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The Best Of The Last

Portlandia Goes Out With A Bang

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The end is near. In mere days Portlandia wraps up its final season, and oh what a season it’s been. Lucky for you, you can watch the entire season right now right here and on the IFC app, including this free episode courtesy of Subaru.

But now, let’s take a moment to look back at some of the new classics Fred and Carrie have so thoughtfully bestowed upon us. (We’ll be looking back through tear-blurred eyes, but you do you.)

Couples Dinner

It’s not that being single sucks, it’s that you suck if you’re single.

Cancel it!

A sketch for anyone who has cancelled more appointments than they’ve kept. Which is everyone.

Forgotten America

This one’s a “Serial” killer…everything both right and wrong about true crime podcasts.

Wedding Planners

The only bad wedding is a boring wedding.

Disaster Hut

It’s only the end of the world if your doomsday kit doesn’t include rosé.

Catch up on Portlandia’s final episodes on demand and at

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Your Portlandia Personality Test

The New Portlandia Webseries Is Going Your Way

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Carrie and Fred understand that although we have so much in common, we’re each so beautifully unique and different. To help us navigate those differences, Portlandia has found an easy and honest way to embrace our special selves in the form of a progressive new traffic system: a specific lane for every kind of driver. It’s all in honor of the show’s 8th and final season, and it’s all presented by Subaru.

Ready to find out who you really are? Match your personality to a lane and hop on the expressway to self-understanding.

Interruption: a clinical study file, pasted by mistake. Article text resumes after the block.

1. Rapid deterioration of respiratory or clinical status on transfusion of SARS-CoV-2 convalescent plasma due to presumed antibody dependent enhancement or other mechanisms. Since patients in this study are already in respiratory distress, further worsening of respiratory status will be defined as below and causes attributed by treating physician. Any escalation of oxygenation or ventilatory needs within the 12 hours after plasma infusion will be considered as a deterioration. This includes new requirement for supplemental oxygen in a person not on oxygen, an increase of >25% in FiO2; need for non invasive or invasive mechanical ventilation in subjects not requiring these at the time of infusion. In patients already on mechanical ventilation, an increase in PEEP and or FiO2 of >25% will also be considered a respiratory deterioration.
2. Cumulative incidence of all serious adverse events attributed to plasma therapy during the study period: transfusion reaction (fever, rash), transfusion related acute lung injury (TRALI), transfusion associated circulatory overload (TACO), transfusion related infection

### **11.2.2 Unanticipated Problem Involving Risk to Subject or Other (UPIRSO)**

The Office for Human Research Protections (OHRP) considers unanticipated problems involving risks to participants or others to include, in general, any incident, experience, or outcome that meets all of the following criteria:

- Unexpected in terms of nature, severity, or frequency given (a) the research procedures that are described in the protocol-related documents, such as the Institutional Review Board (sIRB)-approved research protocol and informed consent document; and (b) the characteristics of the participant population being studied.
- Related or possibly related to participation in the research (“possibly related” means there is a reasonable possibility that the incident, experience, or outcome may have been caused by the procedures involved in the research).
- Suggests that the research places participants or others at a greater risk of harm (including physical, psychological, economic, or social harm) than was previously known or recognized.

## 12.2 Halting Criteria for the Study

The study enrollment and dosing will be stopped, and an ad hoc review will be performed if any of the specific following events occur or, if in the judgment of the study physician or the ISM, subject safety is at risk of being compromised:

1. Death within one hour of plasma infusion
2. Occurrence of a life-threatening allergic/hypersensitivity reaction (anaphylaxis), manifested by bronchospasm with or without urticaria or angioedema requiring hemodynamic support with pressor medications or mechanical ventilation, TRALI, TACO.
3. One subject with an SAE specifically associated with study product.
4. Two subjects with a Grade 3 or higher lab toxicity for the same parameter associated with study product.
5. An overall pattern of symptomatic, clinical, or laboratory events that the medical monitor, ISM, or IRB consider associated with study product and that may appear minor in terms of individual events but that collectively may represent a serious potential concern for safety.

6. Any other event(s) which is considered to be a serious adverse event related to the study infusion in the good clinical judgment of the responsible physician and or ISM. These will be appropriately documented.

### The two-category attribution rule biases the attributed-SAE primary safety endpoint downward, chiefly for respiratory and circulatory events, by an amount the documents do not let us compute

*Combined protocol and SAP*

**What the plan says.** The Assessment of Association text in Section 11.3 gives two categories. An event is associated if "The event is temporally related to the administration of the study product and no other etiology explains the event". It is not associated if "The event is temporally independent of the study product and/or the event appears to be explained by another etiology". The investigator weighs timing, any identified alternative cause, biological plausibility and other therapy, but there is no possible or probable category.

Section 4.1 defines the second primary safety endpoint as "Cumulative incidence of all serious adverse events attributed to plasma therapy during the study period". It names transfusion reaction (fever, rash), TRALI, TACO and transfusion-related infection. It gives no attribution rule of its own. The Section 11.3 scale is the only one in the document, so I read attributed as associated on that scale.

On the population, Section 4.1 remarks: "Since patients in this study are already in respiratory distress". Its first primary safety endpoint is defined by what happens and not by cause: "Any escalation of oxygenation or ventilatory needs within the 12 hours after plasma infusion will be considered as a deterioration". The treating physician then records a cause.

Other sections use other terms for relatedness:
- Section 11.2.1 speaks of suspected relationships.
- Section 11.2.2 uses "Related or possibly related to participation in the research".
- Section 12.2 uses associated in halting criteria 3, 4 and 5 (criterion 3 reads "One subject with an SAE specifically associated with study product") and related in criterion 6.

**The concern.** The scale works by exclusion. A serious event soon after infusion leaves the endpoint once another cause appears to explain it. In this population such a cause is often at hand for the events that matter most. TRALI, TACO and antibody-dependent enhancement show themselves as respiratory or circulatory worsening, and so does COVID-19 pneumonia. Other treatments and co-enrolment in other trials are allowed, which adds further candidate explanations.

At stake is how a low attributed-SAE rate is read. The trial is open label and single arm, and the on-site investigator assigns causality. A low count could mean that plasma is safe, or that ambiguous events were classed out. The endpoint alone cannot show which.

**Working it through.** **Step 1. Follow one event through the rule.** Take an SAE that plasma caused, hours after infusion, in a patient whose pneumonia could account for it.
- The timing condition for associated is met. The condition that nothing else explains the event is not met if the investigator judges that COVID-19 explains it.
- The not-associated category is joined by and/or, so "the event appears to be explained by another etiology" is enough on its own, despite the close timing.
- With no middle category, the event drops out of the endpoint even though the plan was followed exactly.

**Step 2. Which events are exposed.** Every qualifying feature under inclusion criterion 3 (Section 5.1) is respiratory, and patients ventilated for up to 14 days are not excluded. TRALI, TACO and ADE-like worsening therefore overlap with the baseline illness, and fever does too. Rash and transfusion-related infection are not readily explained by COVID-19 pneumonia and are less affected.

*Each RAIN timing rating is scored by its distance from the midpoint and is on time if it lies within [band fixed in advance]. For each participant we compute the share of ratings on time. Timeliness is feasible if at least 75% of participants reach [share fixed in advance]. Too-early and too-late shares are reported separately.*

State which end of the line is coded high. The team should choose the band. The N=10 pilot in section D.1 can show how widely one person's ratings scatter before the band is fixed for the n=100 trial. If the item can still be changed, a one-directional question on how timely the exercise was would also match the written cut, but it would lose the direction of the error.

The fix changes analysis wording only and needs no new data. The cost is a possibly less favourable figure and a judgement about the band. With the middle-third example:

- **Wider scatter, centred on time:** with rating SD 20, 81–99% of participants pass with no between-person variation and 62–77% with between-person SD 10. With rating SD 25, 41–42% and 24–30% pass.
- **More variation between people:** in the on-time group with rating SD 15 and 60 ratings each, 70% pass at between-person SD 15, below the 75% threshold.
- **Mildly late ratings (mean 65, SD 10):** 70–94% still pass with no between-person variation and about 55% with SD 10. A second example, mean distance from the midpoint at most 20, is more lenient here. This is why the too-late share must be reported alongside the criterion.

Lane 10: Trucks Piled With Junk

Your junk is falling out of your trunk. Shake a tail light, people — this lane is for you.

Lane 33: Twins

You’re like a Gemini, but waaaay more pedestrian. Maybe you and a friend just wear the same outfits a lot. Who cares, it’s just twinning enough to make you feel special.

Lane 27: Broken Windows

Bad luck follows you around and everyone knows it. Your proverbial seat is always damp from proverbial rain. Is this the universe telling you to swallow your pride? Yes.

Lane 69: Filthy Cars

You’re all about convenience. Getting your car washed while you drive is a no-brainer.

Lane 43: Newly Divorced Singles

It’s been a while since you’ve driven alone, and you don’t know the rules of the road anymore. What’s too fast? What’s too slow? Are you sending the right signals? Don’t worry, the breakdown lane is nearby if you need it.

Still can’t find a lane to match your personality? Check out all the videos here. And see the final season of Portlandia this spring on IFC.

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Last-Minute Holiday Gift Guide

Hits from the '80s are on repeat all Christmas Eve and Day on IFC.

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GIFs via Giphy, Photos via The Everett Collection